Incoming memories are stored in bright glowing orbs, color-coded according to whatever Emotion was dominant at the time she experienced it, then stored in the appropriate place in the vast landscape of her mind. (Oddly, while Riley’s memories play like little movies, projected inside her head but seen from an objective outside view, her dreams are made at a movie studio with a subjective p.o.v. camera.) Riley’s brain might as well be another planet — unusually dangerous, all things considered, with different islands for each of her key qualities. It’s full of amusing nooks and crannies, like Imagination Land and the more sinister Subconscious, which this fantastic voyage takes time to visit along the way, giving composer Michael Giacchino the chance to augment his heartening score with separate mood-appropriate themes for each of these realms.

Too often, movies that introduce wildly fantastical parallel worlds never find time to explore them — the way Dorothy only visits one corner of Oz in the 1939 film, or how “Wreck-It Ralph” only taps into a few of its potential gaming universes. Docter and Del Carmen make it a point to poke around here, and though the film absolutely could have been denser, they’ve opted for just the right balance of context and story, lest spending too much time with the Emotions deprive auds of experiencing the actual emotions that come from connecting with Riley and her family.

For that reason, although “Inside Out” takes place almost entirely in Riley’s head, every so often, the film surfaces to check in on how she’s doing in real life, as if taking a deep breath of relatability before plunging back into her more abstract interior world, since it otherwise might been all too easy for the film to get “lost in thought.” We see Riley as an infant, at several stages in her childhood and again at 11 (Kaitlyn Dias), trying to cope with the disappointment of San Francisco, where the family’s house is a dump, new friends are hard to find and playing hockey isn’t the same as it was in Minnesota.

Though her parents (Diane Lane and Kyle MacLachlan) express concern, it’s up to Riley — and by extension, the five Emotions struggling to operate her mental command center — to keep her happy amid all these changes. But something’s off: Blame it on the cross-country move or the approach of puberty, but the Emotions don’t seem to work as they always have before. Most alarming, Sadness is tired of being excluded, but every time she touches something, it turns blue … and so does Riley.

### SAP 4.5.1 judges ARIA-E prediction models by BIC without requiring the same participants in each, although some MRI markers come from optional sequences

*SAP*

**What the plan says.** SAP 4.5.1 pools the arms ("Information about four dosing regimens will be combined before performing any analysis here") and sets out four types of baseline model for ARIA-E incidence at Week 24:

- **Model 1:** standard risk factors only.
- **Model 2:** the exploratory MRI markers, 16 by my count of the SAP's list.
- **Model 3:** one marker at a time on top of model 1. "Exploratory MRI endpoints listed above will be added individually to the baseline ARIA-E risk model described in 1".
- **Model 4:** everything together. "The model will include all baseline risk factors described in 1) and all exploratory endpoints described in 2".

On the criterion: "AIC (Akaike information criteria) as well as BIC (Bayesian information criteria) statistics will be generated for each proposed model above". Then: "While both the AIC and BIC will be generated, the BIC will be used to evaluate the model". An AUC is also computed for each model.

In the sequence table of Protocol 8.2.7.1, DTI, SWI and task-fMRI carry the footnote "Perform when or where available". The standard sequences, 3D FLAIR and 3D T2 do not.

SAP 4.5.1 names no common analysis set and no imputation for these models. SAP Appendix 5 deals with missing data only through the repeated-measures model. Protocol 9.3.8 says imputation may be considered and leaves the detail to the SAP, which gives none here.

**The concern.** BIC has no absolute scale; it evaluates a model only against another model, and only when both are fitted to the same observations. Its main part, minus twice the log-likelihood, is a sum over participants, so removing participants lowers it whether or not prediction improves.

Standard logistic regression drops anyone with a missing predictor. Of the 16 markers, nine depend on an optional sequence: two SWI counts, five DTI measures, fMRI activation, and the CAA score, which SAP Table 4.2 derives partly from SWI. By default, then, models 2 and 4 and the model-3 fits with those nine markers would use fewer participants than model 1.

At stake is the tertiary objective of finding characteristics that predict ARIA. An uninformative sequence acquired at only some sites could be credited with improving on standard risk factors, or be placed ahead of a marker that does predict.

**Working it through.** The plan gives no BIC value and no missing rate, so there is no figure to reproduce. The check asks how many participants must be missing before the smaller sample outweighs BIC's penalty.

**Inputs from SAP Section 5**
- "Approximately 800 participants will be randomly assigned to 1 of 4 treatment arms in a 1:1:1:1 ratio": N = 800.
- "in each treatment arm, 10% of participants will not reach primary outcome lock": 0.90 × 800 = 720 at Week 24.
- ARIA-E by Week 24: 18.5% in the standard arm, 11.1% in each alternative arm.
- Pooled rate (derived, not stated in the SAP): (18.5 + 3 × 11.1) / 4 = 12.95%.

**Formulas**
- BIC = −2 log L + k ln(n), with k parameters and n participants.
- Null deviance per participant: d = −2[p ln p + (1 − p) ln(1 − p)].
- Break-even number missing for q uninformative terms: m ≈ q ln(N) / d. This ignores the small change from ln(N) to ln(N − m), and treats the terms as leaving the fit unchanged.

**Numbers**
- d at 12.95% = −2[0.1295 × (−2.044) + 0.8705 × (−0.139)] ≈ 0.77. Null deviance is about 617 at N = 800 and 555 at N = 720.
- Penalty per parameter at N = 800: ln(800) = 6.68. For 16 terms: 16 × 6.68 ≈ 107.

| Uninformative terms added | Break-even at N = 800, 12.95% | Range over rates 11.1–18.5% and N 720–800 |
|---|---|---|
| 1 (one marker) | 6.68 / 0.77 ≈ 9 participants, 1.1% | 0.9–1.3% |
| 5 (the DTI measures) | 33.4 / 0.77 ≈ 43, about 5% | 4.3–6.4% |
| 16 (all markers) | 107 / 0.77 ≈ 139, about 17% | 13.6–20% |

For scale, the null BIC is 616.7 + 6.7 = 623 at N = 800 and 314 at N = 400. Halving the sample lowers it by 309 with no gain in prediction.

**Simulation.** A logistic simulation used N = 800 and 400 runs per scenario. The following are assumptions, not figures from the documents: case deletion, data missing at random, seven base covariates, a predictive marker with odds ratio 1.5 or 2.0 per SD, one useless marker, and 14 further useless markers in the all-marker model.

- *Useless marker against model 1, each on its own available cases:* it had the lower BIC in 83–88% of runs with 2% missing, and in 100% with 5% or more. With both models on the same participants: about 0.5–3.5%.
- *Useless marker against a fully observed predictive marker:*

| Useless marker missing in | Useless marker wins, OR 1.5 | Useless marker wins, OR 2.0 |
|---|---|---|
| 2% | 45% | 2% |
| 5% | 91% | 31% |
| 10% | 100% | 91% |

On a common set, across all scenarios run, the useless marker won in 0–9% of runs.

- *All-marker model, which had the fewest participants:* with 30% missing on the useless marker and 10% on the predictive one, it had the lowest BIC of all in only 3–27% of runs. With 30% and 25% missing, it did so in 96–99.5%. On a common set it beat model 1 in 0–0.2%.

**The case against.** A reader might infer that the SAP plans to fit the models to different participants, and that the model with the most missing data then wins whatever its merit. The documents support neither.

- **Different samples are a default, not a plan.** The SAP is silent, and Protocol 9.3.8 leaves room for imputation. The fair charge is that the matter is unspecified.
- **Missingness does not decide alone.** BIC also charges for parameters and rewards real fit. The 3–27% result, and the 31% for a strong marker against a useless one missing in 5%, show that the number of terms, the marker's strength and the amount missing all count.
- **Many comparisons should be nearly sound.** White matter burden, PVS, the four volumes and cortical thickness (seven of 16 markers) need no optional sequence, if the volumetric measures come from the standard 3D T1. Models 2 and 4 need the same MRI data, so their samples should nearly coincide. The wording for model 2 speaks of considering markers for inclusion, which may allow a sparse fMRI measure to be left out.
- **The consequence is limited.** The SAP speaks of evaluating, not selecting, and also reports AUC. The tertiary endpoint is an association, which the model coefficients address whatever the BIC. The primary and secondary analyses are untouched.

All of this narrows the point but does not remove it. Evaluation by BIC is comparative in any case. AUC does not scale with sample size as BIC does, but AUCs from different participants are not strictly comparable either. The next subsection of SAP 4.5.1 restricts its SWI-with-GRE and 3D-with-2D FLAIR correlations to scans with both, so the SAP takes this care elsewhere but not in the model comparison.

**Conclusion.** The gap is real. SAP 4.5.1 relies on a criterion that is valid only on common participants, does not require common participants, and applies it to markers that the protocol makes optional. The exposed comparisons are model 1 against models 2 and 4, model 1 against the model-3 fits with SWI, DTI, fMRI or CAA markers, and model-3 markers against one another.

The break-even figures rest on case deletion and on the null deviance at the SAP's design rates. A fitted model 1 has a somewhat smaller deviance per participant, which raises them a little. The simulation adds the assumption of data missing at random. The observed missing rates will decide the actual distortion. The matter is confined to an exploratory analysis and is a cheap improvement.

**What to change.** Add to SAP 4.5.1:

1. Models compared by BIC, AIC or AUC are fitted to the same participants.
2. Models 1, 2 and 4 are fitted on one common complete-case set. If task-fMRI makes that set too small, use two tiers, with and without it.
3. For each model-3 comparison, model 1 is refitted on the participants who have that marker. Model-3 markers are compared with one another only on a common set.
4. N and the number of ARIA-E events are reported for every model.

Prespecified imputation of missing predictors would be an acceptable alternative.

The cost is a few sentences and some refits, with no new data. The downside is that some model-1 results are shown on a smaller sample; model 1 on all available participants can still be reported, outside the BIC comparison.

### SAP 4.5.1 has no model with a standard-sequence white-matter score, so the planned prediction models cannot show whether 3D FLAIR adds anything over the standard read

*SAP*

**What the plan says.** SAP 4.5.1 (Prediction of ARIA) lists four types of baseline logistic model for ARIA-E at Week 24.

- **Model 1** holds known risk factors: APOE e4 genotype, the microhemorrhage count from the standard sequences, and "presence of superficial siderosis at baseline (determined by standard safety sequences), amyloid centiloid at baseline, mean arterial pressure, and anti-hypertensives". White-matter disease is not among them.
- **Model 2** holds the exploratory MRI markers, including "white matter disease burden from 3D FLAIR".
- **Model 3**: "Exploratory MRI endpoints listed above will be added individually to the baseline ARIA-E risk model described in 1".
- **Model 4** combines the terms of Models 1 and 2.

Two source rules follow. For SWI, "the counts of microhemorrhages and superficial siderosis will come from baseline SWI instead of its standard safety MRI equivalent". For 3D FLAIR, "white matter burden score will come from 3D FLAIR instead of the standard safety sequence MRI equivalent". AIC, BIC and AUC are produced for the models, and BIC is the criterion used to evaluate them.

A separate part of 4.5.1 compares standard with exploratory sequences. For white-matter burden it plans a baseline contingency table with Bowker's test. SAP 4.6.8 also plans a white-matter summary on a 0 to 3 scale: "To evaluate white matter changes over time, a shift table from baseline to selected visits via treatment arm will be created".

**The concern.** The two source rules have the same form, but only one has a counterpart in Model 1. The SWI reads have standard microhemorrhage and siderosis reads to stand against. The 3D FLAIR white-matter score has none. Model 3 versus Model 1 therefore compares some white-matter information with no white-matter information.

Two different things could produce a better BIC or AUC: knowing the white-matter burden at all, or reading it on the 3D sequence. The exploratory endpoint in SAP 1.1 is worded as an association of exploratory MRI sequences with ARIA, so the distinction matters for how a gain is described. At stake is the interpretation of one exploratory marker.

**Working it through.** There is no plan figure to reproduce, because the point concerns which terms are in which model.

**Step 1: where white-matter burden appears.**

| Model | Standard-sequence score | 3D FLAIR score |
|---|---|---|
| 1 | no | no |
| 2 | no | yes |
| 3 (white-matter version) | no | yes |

Joy — who superficially resembles Disney’s favorite fairy, Tinkerbell, minus the wings — means well, but she’s a bit of a control freak, and in trying to protect Riley’s “core memories,” she accidentally ejects herself and Sadness from Headquarters. It’s a long way back, as the brain terrain crumbles around them, and in the interim, Riley’s mental state begins to unravel with Fear, Anger and Disgust left in control, unwisely deciding that the best idea is for Riley to run away. Given the sheer complexity of concept, it was wise for Docter and his team to keep the story simple, although one can’t help but wonder how an edgier emotional challenge — such as divorce, death or an unthinkably risky “trans-parent” situation — might have given Riley’s character so much more to deal with.

While Riley and her world look consistent with Pixar’s other human creations, dating all the way back to “Toy Story,” everything to do with her Emotions demanded a unique visual solution. Docter and Del Carmen seem to have reached into Disney’s past for inspiration, seizing on the 1950s-era style seen in shorts like “Toot, Whistle, Plunk and Boom” (plump, bespectacled Sadness looks just like that Oscar winner’s Professor Owl host), as well as then-rival UPA’s more abstract cartoon aesthetic (Fear resembles Gerald McBoing-Boing’s dad, while a crazy shortcut to Imagination Land embraces such deconstructionism outright).